Take a run on the Wild Side
THE SPINE RACE 2012
108.4 miles of the Pennine Way, Edale to Hawes
My Thoughts on the Race
Firstly, and I guess the same as everyone else, I really didn’t know what to expect from this one… I was given the chance to take part in the event at short notice, and I was 50-50 whether to attempt it. I was undecided. I’ve done 100 Milers before – The UTMB, and the Lakeland 100 being the most high profile, but they are summer 100’s. A winter 100 was a different proposition. If I’m honest I don’t like cold weather in very long distance events, it’s not the running, it’s the stopping. If I stop, I freeze. If I freeze, my mind isn’t where it should be…
But, unable to refuse a challenge, I found myself on the start line in Edale, Derbyshire, 09.00hrs, Saturday 14th January. Shivering.
I had my race plan, my strategy. Finalised and engraved into my psyche during the long drive North from Devon. Focus, preparation and ‘real time’ thinking generally come together for me a week or so before the Race, but this was different. I was winging it, relying on instinct. I would run the race in a single stage, stopping only at the first checkpoint, and having a good rest there. It would be my one and only stop, before continuing through the night to a finish around lunchtime on Sunday, Day 2. Well, that was the Plan!
I knew it would be a lonely race. Inaugural events are generally small by number of participants, and many of my fellow competitors would be tackling the longer event, the full 268. This meant they would be slower than me (hopefully), but also that I could be out in front on my own for a very long time. This proved to be the case. After Torside Reservoirs, at around 20 miles, I didn’t see a soul. I arrived at Checkpoint 1, Hebden Bridge (43 miles) on my own. I was there for over an hour (for food, change of clothes, dry shoes, foot maintenance etc) before Mark Caldwell arrived, a ‘Full’ Spine competitor. We chatted for several minutes and said our farewells. I hoped not to see him again! If I did, something would have gone horribly wrong for me.
Checkpoint 1 was to be my only Checkpoint. The next one would be the Finish. Most 100 mile races will have at least 15 checkpoints/ feeding stations. This fact alone puts the difficulty of the Spine into perspective. It’s not a ‘walk in the park’.
I departed the warmth and light of CP 1 at 11.15pm on Saturday night, and that night was excruciatingly long, silent, and frozen. The Trail crossed wild moorland, and Gritstone Edges. Flagstoned paths shone like silver stepping stones through a sea of tussock grass. There was a magic in moving along them. There was no sound, no movement, no breeze, only the alarm call of the Red Grouse, and the sudden disturbance of a darting Snipe. I had it all to myself.
The Spine Team met up with me at 10.30am next morning, on the way to Malham. They gave me hot coffee, and it was great to speak again. I’d almost forgotten how! The day was bright and crystal clear. A pure, cloudless blue sky above me. It raised the spirits, though I still had nearly 40 miles to go. I ran on past Malham Cove, sweat-dripping, surrounded by tourists, and climbed the two limestone monoliths of Fountains Fell and Pen y Ghent as the sun was setting. I could see the lights of Horton in Ribblesdale in the distance. My ‘pointer’ to the finish. The Home Straight. Fifteen miles to go!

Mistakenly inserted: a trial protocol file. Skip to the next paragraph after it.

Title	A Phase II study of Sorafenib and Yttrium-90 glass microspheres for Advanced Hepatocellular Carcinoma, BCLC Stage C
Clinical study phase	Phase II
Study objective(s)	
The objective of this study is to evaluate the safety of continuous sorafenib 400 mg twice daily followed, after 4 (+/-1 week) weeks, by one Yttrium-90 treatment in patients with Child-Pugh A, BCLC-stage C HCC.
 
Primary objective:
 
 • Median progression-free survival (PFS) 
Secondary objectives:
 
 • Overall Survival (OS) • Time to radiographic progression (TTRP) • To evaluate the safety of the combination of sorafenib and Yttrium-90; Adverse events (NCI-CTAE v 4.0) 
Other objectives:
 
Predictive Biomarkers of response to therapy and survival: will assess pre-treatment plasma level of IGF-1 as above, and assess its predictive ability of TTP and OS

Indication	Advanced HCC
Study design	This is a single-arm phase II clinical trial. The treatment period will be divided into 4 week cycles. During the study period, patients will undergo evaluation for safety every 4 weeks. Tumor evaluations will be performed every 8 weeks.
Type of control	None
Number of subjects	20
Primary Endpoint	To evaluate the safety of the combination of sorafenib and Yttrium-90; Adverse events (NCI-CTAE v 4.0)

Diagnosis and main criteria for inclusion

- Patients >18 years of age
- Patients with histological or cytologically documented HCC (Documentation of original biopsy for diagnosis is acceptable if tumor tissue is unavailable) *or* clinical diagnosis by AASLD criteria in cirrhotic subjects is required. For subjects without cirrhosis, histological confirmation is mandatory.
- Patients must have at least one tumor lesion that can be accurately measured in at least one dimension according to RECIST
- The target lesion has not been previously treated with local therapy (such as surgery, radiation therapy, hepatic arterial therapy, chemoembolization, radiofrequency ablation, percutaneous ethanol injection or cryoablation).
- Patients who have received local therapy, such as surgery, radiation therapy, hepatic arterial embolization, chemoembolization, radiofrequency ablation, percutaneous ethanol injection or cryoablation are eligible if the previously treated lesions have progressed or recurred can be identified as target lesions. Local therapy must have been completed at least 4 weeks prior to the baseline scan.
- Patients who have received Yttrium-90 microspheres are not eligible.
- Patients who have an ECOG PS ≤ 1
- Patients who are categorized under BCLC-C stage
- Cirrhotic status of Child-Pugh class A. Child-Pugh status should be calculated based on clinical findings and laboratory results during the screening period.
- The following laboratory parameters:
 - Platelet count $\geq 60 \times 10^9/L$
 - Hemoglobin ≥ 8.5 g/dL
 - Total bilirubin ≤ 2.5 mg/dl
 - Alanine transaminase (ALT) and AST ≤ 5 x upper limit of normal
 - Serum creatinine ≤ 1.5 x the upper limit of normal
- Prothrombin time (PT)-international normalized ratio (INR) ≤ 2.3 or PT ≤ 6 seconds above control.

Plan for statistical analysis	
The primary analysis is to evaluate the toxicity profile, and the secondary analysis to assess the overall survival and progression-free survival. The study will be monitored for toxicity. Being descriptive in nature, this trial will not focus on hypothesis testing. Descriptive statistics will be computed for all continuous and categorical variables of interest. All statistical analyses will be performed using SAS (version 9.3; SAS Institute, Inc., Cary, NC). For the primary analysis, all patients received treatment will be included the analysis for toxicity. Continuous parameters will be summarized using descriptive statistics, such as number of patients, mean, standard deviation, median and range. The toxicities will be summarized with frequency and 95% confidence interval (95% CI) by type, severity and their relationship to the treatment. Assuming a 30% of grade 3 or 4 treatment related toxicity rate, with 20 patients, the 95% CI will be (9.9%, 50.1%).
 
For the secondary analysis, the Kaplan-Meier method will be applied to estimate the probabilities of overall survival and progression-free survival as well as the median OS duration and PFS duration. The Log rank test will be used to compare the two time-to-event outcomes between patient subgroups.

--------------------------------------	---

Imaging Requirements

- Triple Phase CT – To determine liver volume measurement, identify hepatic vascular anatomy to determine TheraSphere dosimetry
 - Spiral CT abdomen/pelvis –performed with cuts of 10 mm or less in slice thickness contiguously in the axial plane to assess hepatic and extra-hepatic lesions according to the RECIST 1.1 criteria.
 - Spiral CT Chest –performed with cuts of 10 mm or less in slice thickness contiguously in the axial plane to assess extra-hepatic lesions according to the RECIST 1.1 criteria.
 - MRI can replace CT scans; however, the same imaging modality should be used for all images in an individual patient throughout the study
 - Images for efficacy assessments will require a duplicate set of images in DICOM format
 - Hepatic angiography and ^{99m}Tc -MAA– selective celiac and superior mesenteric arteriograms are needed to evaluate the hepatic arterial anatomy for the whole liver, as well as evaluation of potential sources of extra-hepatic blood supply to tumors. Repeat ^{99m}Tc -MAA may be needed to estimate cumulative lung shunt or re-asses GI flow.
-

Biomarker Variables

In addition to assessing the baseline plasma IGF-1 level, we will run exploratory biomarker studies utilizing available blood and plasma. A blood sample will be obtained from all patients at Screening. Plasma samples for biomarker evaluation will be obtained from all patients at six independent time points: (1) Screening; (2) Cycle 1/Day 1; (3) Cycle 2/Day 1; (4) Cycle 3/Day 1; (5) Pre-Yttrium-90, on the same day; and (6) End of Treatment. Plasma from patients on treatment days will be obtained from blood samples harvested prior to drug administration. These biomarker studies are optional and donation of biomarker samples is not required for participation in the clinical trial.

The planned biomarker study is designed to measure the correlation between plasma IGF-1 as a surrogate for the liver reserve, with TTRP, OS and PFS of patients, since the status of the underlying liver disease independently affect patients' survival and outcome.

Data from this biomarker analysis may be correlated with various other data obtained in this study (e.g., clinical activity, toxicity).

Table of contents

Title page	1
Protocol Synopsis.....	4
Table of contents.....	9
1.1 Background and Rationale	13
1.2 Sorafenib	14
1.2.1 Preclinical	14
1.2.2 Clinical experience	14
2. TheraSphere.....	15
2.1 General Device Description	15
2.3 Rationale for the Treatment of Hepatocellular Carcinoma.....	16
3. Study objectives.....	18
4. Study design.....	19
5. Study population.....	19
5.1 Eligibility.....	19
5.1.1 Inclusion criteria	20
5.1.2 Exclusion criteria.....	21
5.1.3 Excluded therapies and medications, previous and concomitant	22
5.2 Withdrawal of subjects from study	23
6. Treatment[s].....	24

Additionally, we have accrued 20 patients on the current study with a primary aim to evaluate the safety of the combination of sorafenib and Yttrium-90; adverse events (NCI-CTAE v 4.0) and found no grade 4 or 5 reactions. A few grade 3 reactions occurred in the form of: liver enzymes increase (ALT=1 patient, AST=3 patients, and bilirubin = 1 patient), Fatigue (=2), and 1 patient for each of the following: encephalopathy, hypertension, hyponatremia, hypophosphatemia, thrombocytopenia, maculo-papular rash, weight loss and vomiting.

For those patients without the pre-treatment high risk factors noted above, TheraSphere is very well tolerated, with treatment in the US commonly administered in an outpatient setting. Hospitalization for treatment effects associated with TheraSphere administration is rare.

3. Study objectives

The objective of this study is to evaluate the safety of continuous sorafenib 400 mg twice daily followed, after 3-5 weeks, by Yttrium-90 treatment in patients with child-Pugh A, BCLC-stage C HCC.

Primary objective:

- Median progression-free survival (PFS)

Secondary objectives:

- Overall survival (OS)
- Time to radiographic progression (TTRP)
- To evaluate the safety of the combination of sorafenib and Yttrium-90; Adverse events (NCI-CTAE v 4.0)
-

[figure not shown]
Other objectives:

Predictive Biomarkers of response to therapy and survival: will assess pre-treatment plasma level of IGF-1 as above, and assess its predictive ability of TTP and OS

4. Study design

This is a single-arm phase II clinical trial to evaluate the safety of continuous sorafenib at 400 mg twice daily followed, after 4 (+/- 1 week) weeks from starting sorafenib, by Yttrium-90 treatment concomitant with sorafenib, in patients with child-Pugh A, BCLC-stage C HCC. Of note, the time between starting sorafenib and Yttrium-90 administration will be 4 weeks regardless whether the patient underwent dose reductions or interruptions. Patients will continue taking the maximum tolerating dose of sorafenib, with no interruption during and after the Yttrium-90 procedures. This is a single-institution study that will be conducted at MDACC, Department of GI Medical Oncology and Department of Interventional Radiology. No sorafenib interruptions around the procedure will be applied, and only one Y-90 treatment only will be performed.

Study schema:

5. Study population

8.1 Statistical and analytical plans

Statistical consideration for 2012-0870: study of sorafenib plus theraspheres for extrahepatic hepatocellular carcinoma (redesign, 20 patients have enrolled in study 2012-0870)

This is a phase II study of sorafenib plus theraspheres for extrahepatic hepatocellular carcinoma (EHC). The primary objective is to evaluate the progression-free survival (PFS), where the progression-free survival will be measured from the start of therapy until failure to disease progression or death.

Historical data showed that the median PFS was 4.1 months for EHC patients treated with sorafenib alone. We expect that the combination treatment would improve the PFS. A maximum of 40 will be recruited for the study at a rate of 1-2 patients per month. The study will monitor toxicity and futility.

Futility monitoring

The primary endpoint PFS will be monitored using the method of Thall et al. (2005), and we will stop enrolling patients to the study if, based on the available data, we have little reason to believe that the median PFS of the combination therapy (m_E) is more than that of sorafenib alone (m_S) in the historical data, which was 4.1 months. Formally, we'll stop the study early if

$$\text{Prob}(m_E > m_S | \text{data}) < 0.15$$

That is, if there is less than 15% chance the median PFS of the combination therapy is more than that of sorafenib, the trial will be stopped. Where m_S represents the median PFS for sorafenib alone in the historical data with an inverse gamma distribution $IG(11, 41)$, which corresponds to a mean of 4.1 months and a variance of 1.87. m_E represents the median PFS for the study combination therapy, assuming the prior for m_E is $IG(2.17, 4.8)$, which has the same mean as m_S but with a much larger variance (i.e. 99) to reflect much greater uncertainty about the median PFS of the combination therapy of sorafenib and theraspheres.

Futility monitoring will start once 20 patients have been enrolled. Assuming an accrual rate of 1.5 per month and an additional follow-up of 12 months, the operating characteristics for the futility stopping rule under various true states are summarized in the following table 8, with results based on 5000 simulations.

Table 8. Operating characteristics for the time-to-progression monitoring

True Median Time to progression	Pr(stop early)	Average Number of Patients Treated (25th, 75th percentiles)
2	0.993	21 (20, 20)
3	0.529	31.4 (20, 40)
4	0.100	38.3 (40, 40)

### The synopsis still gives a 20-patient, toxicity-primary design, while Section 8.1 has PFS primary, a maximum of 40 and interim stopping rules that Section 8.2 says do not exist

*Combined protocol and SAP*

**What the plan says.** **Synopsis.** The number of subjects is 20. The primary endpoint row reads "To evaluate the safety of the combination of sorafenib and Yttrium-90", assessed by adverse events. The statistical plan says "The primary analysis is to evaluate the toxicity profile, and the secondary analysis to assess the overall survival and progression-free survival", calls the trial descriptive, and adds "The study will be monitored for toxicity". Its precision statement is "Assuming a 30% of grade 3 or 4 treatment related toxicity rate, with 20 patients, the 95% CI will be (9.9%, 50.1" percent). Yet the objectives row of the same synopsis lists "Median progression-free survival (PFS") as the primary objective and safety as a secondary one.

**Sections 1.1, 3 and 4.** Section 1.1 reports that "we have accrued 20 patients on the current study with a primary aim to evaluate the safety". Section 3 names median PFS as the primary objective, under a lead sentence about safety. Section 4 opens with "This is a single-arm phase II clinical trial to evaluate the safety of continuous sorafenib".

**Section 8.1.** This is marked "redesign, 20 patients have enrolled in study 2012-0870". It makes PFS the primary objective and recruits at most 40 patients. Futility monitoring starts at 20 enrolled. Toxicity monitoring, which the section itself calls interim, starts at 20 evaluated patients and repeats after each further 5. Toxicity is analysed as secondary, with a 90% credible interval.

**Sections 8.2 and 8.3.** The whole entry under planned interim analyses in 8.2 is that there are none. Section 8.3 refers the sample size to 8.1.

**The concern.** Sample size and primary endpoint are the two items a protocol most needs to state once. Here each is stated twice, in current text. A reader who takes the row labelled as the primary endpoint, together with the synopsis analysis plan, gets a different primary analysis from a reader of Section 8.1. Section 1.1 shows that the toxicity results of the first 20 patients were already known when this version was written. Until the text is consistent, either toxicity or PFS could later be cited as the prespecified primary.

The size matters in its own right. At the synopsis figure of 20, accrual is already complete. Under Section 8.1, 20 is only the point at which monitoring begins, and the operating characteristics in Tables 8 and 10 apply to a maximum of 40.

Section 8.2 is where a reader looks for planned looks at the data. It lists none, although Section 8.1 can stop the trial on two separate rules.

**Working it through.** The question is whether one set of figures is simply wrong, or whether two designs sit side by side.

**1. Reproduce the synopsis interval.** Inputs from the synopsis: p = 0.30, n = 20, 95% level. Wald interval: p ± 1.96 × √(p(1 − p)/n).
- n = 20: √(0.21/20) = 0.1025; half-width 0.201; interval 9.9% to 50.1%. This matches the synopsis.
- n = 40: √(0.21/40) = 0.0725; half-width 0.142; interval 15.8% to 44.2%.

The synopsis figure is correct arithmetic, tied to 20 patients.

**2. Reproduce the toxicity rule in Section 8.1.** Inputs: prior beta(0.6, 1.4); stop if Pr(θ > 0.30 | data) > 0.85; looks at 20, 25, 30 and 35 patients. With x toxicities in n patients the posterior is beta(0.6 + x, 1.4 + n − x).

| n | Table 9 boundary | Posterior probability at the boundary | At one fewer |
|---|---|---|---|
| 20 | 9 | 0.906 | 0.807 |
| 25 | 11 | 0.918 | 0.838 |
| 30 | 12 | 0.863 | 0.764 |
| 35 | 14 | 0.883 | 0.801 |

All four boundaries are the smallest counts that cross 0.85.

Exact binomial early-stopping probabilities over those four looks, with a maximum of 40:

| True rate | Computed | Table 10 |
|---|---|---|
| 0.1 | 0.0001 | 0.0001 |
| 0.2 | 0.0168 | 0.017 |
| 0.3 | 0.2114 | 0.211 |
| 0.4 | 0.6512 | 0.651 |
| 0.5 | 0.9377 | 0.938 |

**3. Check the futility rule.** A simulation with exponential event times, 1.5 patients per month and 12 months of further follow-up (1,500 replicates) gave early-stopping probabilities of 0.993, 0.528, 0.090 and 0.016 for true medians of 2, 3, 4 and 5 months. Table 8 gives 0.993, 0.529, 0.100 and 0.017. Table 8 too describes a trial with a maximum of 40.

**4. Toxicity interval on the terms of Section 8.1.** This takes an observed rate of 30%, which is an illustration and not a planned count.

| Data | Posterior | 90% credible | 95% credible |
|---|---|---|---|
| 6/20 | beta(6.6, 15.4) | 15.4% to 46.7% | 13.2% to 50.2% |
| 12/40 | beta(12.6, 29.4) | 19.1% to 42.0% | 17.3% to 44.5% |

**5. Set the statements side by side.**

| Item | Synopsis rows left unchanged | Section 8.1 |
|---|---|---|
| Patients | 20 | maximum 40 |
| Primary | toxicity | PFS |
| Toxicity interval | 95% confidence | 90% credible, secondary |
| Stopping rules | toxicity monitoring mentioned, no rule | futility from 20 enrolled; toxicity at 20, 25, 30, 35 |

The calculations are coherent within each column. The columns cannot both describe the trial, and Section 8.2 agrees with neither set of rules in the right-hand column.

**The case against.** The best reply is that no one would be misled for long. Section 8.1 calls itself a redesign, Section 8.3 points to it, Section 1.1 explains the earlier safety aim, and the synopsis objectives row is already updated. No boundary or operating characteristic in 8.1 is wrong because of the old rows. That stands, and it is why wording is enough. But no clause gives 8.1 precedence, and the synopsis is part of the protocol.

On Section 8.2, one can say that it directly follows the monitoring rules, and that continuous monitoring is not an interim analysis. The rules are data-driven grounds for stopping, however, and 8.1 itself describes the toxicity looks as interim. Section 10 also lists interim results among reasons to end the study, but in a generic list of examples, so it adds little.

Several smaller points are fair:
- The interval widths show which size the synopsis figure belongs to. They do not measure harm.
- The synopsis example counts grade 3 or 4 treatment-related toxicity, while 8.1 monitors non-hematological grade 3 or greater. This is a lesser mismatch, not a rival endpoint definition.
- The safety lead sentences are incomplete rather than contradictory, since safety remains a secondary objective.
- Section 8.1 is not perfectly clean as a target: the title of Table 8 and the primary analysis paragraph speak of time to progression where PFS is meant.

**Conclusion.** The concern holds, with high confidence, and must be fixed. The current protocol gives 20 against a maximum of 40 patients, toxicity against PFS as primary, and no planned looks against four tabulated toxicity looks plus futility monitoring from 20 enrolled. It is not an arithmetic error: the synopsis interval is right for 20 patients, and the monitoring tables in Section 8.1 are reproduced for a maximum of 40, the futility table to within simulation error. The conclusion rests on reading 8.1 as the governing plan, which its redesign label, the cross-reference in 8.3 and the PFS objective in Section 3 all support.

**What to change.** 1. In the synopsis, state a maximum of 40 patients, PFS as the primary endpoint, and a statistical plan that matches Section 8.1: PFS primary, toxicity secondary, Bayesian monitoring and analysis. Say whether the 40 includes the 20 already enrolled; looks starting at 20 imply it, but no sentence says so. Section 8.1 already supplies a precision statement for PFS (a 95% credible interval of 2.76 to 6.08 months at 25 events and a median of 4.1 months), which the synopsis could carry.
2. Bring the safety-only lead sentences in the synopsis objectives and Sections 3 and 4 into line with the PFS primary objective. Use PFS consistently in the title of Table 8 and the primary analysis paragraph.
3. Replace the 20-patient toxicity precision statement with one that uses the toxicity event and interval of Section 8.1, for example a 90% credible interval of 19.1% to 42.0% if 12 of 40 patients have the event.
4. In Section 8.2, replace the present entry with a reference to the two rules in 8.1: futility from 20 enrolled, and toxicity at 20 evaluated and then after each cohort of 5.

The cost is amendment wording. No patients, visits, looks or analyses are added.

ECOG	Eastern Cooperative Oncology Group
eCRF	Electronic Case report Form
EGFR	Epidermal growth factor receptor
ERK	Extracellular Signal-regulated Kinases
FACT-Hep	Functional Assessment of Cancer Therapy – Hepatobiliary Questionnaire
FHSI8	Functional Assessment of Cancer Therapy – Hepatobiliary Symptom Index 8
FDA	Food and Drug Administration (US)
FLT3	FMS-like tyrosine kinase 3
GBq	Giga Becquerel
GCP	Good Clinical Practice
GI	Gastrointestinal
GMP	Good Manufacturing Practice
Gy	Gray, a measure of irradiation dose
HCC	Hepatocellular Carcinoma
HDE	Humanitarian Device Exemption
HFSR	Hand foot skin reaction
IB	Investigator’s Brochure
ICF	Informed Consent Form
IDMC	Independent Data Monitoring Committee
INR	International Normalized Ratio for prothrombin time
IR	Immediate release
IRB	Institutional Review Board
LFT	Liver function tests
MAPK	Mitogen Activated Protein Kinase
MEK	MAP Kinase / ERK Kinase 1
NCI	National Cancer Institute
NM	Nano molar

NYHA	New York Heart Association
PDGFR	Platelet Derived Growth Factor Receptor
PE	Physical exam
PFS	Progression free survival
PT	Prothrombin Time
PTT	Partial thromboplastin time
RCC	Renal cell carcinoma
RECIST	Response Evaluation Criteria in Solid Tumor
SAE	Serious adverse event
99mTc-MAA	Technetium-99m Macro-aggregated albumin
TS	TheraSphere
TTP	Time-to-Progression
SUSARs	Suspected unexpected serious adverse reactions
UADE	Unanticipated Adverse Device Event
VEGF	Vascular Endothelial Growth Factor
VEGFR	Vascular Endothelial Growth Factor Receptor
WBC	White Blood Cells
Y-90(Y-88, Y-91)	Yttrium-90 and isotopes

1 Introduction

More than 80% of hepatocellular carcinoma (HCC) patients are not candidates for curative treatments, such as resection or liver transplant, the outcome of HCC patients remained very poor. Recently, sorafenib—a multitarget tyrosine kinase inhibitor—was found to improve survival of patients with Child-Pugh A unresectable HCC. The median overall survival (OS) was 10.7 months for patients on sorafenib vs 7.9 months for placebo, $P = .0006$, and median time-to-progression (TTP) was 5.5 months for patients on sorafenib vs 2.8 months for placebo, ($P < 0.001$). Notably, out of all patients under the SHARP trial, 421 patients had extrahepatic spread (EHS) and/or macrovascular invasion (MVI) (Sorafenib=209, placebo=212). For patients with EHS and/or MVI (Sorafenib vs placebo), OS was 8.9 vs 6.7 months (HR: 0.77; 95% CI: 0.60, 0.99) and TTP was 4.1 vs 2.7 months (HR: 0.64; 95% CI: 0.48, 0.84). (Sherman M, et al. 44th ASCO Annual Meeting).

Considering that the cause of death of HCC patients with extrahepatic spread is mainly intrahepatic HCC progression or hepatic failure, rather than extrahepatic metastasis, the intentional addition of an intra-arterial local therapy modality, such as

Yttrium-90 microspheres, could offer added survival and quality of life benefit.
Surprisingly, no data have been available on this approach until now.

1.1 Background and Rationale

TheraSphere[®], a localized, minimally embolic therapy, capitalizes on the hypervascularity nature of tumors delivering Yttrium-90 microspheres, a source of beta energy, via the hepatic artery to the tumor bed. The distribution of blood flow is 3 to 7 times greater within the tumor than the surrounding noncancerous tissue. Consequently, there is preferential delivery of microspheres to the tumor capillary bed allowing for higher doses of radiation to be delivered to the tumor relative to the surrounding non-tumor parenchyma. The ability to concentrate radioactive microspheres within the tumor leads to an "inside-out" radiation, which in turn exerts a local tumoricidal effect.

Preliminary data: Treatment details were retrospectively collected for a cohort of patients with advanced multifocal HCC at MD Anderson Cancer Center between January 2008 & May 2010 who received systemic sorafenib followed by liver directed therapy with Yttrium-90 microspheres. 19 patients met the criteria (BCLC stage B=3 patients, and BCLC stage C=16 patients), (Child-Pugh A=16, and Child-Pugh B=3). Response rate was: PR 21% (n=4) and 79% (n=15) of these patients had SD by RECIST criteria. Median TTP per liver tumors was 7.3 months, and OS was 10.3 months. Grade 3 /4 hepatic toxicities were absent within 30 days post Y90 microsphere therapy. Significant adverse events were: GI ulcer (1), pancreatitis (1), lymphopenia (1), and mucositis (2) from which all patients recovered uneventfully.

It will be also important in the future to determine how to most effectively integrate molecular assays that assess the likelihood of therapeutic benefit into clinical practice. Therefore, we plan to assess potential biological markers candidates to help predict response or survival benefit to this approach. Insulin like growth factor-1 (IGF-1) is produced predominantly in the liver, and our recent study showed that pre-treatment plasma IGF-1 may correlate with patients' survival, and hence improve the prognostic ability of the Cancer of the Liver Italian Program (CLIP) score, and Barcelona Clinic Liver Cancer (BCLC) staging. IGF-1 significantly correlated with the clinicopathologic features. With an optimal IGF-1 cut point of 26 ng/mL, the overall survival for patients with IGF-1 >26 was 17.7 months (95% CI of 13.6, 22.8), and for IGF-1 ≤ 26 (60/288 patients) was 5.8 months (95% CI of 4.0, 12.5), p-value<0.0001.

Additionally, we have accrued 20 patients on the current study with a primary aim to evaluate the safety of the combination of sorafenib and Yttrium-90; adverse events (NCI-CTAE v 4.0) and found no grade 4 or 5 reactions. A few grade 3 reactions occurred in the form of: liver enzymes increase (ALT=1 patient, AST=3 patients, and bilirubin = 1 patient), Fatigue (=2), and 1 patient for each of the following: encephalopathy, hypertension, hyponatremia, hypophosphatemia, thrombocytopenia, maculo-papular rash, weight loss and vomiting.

Maybe I just didn’t know what to expect, but the terrain and conditions underfoot, the long hours of darkness, 15 LONG HOURS OF DARKNESS.. They all took their toll. Even navigation in some sections proved to be a real test. Brutal is one very apt word for it. The ground shreds your feet, quite literally. I changed to dry shoes and socks at the first checkpoint, but within an hour they were sodden once more. Trench-foot brings on blisters over time, and I had both, even though the Trail was comparatively dry… much of it was frozen solid! In fact we were blessed with the weather; cold (freezing) but clear, bright, and still. It could have been much worse!
I pushed on as fast as I could through the entire Race, but simply couldn’t maintain an average speed of much more than 3-4 mph. It was just too technical, the ground too icy. A heavy 8-9kg pack didn’t help much either! Compulsory kit included sleeping bag, bivvy bag, sleeping mattress, cooking stove and gas. Extra layers of clothing had to be carried, and more food than would normally be the case for a 100 miler. For instance, my pack for the UTMB would be around 2.5- 3kg. It’s more like a Mountain Marathon in terms of pack weight and kit carried.
I had to focus. Running alone, relying on my own decisions regarding navigation, nutrition and hydration. Mistakes would be costly. I made a few little navigation errors, but luckily, I latched onto them before going too far out of my way. Going the wrong way is never good for moral!
The second night.
I had not planned on a second night! But the Trail was rough, technical, rock-strewn, and foot placement became a priority. Mentally it had been a slight knock when I finally admitted to myself that I would be finishing in darkness, a good 6-8 hours behind my pre-Race forecast. But I wanted to finish. To hell with my time! I had to finish. I had planned a sub 30hour race, but I hadn’t planned for the unforgiving nature of the terrain. I felt I could do no more, and I was happy about that, because that’s all I could do.
The Trail had taken its toll. It had taken a part of me, but finally, eventually, I had beaten it. I had the bruises and blisters to show for it. But I had finished. I was euphoric, and I was spent. I had completed the 108 miles in 36 hours and 30minutes, taking First Prize in the process, but no way could I have continued for another 160 miles or so. That would have required another strategy. That would be for another time..
The most brutal race in Britain?
Ultra Distance Runner and Wild Running Guide